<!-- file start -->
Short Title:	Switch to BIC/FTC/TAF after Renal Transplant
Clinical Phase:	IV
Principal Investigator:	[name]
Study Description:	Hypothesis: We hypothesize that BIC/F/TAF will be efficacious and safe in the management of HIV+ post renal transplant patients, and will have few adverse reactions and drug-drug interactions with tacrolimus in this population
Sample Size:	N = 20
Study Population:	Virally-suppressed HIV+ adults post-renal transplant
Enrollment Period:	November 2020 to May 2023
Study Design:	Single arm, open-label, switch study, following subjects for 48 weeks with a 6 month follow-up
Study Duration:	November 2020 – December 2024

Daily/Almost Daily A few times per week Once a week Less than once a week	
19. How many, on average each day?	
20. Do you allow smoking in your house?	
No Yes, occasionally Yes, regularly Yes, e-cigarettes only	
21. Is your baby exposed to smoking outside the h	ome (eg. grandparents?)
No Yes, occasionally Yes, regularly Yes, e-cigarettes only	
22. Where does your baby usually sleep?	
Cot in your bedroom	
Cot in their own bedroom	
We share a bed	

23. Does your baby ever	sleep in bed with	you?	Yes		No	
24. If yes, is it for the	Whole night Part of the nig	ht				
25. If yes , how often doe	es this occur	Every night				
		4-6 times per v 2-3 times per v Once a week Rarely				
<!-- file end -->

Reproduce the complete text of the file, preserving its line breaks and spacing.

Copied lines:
Short Title:	Switch to BIC/FTC/TAF after Renal Transplant
Clinical Phase:	IV
Principal Investigator:	[name]
Study Description:	Hypothesis: We hypothesize that BIC/F/TAF will be efficacious and safe in the management of HIV+ post renal transplant patients, and will have few adverse reactions and drug-drug interactions with tacrolimus in this population
Sample Size:	N = 20
Study Population:	Virally-suppressed HIV+ adults post-renal transplant
Enrollment Period:	November 2020 to May 2023
Study Design:	Single arm, open-label, switch study, following subjects for 48 weeks with a 6 month follow-up
Study Duration:	November 2020 – December 2024

Daily/Almost Daily A few times per week Once a week Less than once a week	
19. How many, on average each day?	
20. Do you allow smoking in your house?	
No Yes, occasionally Yes, regularly Yes, e-cigarettes only	
21. Is your baby exposed to smoking outside the h	ome (eg. grandparents?)
No Yes, occasionally Yes, regularly Yes, e-cigarettes only	
22. Where does your baby usually sleep?	
Cot in your bedroom	
Cot in their own bedroom	
We share a bed	

23. Does your baby ever	sleep in bed with	you?	Yes		No	
24. If yes, is it for the	Whole night Part of the nig	ht				
25. If yes , how often doe	es this occur	Every night				
		4-6 times per v 2-3 times per v Once a week Rarely				